Following his speech, Emanuel joined Darnell Hunt, dean of social sciences in the UCLA College, for a discussion guided by questions submitted by UCLA students and alumni. Emanuel also addressed some of the concerns raised by the demonstrators.
Among them were the $95 million police and fire academy being developed for the West Side of Chicago, a plan that passed 50-0 in the City Council, despite opposition from some community members who felt the money should be spent on schools or other community programs.
“You’re going to have a state of the art police and fire academy. You’ll have 600 people that will be going there. It will have its own public safety benefit,” he said. “We’ve also agreed to not have a cafeteria in there because I want all those men and women, who are training, driving around the neighborhood going to diners and supporting local businesses, or creating them … A lot of people thought I shouldn’t do it, but the justice department report actually said that the facilities you have aren’t good for training police, so we have to build a new one. If I moved it in any other part of the city, we’d be missing an economic opportunity to put it in the West Side.”
Emanuel also discussed Chicago’s improved educational system that now includes extended school hours, universal kindergarten, expanded after-school activities and summer learning programs, new international baccalaureate programs, a teacher in every neighborhood library between 3 and 6 p.m. for individual tutoring and Skype tutoring in Spanish and English available 14 hours a day, among other tactics.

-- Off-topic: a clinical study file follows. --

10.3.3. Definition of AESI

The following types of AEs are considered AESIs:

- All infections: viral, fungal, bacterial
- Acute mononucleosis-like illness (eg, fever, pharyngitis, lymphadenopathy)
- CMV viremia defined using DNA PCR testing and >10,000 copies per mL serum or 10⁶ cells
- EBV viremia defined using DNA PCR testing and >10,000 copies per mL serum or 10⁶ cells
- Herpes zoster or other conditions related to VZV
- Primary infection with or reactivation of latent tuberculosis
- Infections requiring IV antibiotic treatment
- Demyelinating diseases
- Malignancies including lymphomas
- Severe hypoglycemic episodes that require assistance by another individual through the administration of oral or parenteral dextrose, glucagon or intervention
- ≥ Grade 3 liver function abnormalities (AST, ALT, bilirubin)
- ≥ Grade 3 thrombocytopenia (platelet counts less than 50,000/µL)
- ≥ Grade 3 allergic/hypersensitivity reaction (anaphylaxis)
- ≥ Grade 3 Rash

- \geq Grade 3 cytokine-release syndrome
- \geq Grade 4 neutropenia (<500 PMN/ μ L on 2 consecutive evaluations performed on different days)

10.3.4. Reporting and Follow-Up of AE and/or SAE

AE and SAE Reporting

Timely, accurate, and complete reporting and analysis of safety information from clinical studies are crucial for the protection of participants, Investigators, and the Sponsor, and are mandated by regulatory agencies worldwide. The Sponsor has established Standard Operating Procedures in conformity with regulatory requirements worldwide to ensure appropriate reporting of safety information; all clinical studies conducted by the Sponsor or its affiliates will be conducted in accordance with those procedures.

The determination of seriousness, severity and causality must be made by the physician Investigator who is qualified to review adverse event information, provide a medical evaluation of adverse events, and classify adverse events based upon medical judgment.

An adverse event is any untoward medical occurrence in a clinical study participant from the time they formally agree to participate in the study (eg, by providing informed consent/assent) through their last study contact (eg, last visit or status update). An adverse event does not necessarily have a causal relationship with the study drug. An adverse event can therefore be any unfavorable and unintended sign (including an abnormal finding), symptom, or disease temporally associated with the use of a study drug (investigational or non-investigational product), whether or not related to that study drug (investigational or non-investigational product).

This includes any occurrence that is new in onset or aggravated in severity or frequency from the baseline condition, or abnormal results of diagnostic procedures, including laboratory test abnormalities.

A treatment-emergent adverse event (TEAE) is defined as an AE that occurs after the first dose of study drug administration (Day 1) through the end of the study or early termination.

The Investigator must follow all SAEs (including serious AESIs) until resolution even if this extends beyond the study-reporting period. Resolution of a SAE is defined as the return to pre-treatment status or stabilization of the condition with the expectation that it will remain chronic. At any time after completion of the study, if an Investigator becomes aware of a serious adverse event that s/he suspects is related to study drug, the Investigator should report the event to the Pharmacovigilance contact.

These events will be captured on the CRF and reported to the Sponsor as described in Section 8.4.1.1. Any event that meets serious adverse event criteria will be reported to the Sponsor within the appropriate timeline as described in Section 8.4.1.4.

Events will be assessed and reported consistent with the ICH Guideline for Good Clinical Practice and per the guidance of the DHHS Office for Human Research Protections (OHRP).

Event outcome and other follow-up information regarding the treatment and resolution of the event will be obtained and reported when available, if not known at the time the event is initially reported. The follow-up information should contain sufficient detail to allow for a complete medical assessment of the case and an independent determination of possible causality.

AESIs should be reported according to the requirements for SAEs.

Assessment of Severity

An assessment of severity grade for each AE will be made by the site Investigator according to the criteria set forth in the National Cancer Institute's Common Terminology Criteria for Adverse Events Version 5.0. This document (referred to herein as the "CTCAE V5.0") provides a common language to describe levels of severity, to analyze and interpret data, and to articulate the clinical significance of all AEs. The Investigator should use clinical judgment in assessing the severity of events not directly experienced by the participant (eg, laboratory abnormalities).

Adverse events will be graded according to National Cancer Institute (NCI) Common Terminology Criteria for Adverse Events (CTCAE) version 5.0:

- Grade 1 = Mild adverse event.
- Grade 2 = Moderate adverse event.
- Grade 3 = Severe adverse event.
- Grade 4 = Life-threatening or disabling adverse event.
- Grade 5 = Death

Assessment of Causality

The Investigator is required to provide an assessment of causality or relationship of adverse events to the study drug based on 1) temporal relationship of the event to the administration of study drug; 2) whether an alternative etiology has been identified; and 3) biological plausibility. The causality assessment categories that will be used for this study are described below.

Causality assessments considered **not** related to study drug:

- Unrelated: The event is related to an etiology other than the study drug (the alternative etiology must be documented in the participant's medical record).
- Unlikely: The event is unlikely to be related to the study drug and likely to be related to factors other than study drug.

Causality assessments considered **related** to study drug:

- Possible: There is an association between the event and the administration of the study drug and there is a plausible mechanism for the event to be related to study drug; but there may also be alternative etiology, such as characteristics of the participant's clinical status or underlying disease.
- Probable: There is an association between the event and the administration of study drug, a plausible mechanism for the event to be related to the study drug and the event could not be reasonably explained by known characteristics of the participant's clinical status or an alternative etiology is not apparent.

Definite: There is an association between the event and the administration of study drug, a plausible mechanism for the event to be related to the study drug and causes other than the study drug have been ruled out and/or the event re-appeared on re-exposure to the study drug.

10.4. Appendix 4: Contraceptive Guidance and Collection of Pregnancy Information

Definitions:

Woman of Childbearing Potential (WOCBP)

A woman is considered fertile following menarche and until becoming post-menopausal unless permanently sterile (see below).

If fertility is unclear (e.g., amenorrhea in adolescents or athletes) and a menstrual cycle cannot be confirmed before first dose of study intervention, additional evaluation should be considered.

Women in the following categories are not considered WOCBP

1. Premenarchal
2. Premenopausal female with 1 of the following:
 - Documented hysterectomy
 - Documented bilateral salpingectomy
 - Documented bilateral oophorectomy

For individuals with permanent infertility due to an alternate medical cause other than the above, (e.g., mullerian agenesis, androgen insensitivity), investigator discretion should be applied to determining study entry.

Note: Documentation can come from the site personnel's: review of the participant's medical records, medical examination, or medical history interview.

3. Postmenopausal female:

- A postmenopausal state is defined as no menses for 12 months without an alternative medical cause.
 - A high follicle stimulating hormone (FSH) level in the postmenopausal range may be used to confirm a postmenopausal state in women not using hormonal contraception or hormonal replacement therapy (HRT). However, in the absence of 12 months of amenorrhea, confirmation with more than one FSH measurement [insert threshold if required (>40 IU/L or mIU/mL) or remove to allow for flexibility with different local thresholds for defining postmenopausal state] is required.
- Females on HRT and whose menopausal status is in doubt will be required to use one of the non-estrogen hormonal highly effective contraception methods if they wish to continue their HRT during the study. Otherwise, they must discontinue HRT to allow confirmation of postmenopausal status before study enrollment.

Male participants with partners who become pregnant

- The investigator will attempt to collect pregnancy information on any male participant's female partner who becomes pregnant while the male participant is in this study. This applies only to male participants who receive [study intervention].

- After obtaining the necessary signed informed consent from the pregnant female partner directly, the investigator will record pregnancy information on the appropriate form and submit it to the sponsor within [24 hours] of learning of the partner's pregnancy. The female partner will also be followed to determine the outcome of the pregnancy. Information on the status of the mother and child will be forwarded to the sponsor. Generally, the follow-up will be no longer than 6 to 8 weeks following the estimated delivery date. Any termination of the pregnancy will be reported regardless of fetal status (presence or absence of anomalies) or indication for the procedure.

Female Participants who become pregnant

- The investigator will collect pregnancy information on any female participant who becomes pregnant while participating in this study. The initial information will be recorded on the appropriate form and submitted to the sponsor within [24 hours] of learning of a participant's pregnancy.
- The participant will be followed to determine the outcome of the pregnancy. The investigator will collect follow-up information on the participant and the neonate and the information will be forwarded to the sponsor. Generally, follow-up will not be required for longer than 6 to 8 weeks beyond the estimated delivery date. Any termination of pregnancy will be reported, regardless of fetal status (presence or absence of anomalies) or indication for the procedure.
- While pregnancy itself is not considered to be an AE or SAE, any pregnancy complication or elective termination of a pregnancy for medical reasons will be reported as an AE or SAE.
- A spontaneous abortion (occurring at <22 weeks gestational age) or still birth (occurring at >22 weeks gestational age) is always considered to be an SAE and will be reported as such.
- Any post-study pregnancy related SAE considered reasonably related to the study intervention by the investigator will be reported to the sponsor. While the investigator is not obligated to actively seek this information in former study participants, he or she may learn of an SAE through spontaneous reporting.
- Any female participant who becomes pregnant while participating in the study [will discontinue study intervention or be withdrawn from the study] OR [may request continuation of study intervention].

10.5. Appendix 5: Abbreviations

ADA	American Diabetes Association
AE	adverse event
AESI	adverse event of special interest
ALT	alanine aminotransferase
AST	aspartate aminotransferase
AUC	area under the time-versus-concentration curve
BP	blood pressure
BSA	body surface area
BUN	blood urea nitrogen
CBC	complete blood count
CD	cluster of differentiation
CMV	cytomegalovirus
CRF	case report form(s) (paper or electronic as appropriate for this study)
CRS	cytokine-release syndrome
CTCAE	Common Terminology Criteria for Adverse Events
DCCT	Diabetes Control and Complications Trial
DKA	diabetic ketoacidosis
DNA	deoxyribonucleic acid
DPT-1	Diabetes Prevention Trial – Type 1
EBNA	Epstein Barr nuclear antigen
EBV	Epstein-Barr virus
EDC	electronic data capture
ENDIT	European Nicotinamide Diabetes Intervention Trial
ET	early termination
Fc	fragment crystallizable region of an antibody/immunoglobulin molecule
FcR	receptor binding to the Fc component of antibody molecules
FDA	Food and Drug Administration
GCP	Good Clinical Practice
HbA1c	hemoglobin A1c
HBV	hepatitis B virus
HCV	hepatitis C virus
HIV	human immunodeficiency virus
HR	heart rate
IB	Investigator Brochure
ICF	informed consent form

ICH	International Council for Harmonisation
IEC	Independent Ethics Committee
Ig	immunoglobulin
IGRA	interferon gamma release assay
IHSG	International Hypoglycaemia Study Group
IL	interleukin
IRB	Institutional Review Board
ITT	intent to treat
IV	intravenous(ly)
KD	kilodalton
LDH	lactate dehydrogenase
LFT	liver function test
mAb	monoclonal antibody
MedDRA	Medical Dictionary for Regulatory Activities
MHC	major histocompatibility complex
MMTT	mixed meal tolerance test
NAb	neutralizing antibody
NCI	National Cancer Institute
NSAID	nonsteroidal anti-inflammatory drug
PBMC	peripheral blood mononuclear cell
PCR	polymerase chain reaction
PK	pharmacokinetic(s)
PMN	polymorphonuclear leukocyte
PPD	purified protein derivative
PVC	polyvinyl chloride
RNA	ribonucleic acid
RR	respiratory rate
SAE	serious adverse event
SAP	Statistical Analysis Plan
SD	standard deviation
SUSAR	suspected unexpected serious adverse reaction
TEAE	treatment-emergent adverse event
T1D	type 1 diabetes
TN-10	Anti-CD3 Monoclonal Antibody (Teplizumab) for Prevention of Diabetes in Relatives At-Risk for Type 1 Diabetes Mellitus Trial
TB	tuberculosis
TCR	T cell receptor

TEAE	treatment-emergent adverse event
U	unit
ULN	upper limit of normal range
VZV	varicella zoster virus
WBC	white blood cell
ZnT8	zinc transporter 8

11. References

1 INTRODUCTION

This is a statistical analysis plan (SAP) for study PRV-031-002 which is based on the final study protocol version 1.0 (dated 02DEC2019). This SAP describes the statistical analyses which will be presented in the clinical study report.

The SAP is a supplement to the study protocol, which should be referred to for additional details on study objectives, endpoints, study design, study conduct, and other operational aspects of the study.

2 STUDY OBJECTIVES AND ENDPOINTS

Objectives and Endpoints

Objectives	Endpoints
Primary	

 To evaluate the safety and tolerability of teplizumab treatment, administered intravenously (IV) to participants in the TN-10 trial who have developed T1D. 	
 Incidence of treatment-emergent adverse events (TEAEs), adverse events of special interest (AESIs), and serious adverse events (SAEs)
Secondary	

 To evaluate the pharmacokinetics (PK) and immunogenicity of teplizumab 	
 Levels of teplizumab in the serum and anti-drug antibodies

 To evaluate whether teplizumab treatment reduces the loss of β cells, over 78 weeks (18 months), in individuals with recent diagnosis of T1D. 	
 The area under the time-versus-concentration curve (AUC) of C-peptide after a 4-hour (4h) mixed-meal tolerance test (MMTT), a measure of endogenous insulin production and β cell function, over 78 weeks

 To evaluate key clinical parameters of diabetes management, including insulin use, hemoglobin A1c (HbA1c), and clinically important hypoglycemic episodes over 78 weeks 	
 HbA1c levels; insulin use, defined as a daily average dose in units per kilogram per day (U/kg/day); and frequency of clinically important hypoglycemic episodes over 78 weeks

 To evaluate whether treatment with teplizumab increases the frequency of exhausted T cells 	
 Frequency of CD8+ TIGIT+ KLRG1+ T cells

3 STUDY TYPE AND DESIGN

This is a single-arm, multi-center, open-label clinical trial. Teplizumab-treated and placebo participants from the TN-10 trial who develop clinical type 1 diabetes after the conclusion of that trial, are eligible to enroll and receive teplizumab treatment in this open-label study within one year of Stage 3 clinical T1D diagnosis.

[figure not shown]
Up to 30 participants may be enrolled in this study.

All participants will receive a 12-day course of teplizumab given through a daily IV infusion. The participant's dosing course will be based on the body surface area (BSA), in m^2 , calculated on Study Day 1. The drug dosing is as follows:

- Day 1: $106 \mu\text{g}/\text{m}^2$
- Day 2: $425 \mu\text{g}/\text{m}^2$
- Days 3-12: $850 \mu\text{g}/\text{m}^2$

“My responsibility does not end when the school bell goes off at the end of the day or the end of the year,” he said, “and I think those activities have helped support what happens between September and June and between 8 and 3 p.m. in a complementary way.”
Another question focused on Chicago’s history of poverty and gun violence, something Emanuel, who helped President Clinton pass the assault weapons ban, spoke passionately about.
“Last year we were down 22 percent on shootings,” Emanuel told Hunt and the audience. “It’s only February, but we’re down 34 percent this year. One is policing. We’ve created — with the University of Chicago — predictive analytics that help us know where a shooting will happen and do more proactive policing in that area. Second … I think we’ve got to help create a positive role model system for young men.”
Adding to that, Emanuel said economic opportunity in neighborhoods is key, as is limiting access to guns, which can easily be bought in neighboring states.
“This has been walled off and festered and [has had] a long history and it’s going to take time to deal with both the public safety element of reducing gun violence that then creates the opportunity for the economic growth to happen.”
Prior to his talk at Royce, Emanuel was on the Hill answering student questions regarding lessons learned from his time in the White House, how he ended up working in public service and the intersection between entrepreneurship and the public sector, among others.
He also offered some advice to aspiring entrepreneurs, and shared his thoughts on failure, including his own.
“Don’t ever look back and say ‘shoulda,woulda, coulda,’” Emanuel said. “It is better to try and fail than to resent what you never tried to do … Don’t manage risk to the point that you don’t experience life.”